The defendant was charged with and convicted of one count of burglary and two counts of being a recidivist because of prior convictions. His single enumeration of error complains of the sufficiency of the evidence to support the verdict of guilty of the offense of burglary. Held:
A woman living on the second floor of the Athens YWCO was awakened at 1:30 a.m. by noise coming from the downstairs. She phoned police and while talking on the phone was startled by a loud noise at her locked door. She screamed and then heard footsteps going down the stairs. Police arrived but found the front door locked. When one officer looked inside he saw the defendant, with a jacket and sweater in his hand. When the defendant saw the officer he departed in the other direction. When the officers arrived at the back of the building they found a broken window with concrete blocks stacked beneath. One officer entered and let the other officers in. The defendant was found hiding face down underneath a couch.
Two female residents of the building had checked the entire building before retiring at approximately 11 p.m. the night before. All doors and windows were locked and everything was in order. When one resident left her upstairs room after the police arrived she found a sweater and a jacket on the steps that had not been there the night before. Broken glass was found in front of the broken window that had not been there before. Nothing was found to be missing but doors were open on the china cabinet as well as drawers in two desks. These had not been open the night before during the check by the occupants.
The accused defended on the ground that he was on the way to his girl friend's house when he became ill in front of the YWCO and fell down. He went inside and "passed out" on the sofa -- apparently from the combined effect of the drug used in a pain shot and consumption of alcoholic punch. He stated that he had been given an injection of secobarbital for pain earlier in the evening at a hospital. He left the hospital at "ten thirty or eleven" and went home. He left home around midnight or "twelve-thirty" and then went to a friend's party and consumed three glasses of alcoholic punch. He stayed at the party about "an hour and thirty minutes" and then left for his girl's house when he was stricken in front of the YWCO. He entered through the unlocked and partially opened front door, went inside and "passed out" on the sofa. When he was awakened by a scream, he panicked and hid behind the couch where he was found.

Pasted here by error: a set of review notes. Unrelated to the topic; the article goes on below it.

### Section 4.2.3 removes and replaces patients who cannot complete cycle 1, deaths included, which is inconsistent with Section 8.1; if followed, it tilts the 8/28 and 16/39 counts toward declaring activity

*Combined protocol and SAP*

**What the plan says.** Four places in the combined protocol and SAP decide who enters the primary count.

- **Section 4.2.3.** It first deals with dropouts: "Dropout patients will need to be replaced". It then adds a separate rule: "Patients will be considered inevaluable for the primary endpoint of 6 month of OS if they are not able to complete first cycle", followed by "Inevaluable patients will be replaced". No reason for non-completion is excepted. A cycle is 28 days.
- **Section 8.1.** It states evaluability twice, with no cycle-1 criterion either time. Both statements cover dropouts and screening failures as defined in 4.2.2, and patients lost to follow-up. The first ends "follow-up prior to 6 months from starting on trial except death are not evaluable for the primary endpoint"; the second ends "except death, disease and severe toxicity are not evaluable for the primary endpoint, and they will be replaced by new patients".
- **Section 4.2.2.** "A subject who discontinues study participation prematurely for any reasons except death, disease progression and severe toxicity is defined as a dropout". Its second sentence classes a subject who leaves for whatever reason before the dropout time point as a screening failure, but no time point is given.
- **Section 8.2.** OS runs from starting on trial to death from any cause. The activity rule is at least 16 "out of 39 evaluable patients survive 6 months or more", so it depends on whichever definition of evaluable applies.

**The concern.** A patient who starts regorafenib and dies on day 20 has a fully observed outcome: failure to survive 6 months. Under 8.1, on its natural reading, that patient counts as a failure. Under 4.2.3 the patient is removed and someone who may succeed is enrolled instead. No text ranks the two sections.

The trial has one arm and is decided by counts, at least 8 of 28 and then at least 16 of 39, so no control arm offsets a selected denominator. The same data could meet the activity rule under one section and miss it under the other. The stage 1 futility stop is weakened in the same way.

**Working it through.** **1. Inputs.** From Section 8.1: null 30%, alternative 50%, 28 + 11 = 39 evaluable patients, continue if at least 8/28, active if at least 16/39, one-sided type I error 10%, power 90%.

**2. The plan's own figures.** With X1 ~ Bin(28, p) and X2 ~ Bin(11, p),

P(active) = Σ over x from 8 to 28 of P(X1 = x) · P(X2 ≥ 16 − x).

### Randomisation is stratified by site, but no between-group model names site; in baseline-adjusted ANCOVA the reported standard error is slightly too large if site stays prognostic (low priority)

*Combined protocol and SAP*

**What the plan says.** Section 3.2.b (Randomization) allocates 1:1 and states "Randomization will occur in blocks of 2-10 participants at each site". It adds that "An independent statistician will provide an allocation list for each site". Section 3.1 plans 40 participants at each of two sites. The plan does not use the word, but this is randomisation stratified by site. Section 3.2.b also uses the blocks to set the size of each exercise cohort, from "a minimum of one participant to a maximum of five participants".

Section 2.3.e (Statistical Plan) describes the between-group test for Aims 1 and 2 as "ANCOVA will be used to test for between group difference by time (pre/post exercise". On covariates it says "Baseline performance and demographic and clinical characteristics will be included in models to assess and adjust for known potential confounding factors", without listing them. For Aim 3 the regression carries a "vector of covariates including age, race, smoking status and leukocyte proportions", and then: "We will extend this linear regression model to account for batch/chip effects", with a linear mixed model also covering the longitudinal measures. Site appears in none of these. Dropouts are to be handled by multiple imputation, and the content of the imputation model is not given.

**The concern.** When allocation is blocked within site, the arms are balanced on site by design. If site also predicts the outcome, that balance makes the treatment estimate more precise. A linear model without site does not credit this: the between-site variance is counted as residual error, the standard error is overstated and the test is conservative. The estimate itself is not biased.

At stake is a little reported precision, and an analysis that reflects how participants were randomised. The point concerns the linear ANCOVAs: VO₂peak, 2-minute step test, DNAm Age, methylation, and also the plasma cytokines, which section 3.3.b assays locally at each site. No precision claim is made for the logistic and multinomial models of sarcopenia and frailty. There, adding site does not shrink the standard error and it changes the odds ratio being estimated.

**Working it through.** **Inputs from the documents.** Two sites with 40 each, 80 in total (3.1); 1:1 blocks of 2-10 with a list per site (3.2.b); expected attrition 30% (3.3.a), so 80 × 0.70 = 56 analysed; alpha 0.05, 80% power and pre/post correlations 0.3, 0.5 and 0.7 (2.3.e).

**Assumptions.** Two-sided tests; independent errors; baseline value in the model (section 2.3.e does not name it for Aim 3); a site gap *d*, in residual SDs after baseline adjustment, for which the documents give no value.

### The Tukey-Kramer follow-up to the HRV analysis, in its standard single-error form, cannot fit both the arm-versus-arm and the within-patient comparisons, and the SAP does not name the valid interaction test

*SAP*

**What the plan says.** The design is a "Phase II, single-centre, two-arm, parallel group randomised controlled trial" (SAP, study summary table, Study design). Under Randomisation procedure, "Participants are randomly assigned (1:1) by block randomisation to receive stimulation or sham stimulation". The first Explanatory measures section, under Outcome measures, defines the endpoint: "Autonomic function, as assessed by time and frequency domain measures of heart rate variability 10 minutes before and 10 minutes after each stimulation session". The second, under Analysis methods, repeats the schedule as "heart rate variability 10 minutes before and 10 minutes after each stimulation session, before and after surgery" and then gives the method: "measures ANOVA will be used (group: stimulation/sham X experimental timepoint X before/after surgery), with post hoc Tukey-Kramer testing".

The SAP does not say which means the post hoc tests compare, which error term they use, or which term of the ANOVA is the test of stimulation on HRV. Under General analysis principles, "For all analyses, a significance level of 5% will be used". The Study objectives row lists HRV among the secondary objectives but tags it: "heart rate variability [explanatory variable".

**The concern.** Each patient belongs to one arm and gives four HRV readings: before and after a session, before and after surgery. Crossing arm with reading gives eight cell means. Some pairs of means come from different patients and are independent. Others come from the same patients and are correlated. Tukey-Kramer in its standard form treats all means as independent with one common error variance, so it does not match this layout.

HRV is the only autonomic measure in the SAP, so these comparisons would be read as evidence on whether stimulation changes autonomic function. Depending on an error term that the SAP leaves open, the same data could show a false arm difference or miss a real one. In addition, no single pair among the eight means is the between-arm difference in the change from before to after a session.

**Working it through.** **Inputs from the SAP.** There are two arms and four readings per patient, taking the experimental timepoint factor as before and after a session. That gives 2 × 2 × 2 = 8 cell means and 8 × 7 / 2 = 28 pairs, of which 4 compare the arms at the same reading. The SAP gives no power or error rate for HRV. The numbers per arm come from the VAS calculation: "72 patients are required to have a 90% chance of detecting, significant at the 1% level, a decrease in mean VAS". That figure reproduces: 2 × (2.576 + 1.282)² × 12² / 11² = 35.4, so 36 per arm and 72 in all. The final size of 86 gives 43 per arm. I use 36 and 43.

The evidence was partially circumstantial. The jury is the fact finder. They were authorized to find from the evidence that an unlawful entry had been made through the broken window which had been checked the previous evening and found to be locked and intact. We also note the door alleged to have been used by defendant to enter was secured the evening before at 11 p.m. and was also locked when the officers arrived and saw the defendant inside the building.
As to the evidence of intoxication, we find this to be a matter for the jury. The defendant was questioned by police and found to be rational, understood his Miranda rights, answered questions freely and quickly. Neither his vision, balance, nor speech was impaired. From the defendant's testimony it is apparent he also remembered the events of the evening. The jury was charged on involuntary intoxication and resolved the issue against the defendant. We find that the offense charged is fully supported by the evidence. Terry v. State, 130 Ga. App. 655
, 658 (204 SE2d 372
); Tippins v. State, 146 Ga. App. 448 (3) (246 SE2d 458)
. The defendant was the only unauthorized person found in the building. According to the police -- when the defendant saw the police he fled in the opposite direction and was later found hiding under a couch. These acts evince good physical capability, knowledge of right from wrong, a clear showing of guilty knowledge by flight and attempted concealment. The verdict and judgment are amply supported by the evidence. Ealey v. State, 139 Ga. App. 604 (2) (229 SE2d 86)
; Parrish v. State, 141 Ga. App. 631 (1) (234 SE2d 174)
; Wells v. State, 144 Ga. App. 841 (242 SE2d 752)
Harry N. Gordon, District Attorney, B. Thomas Cook, Jr., Assistant District Attorney, for appellee.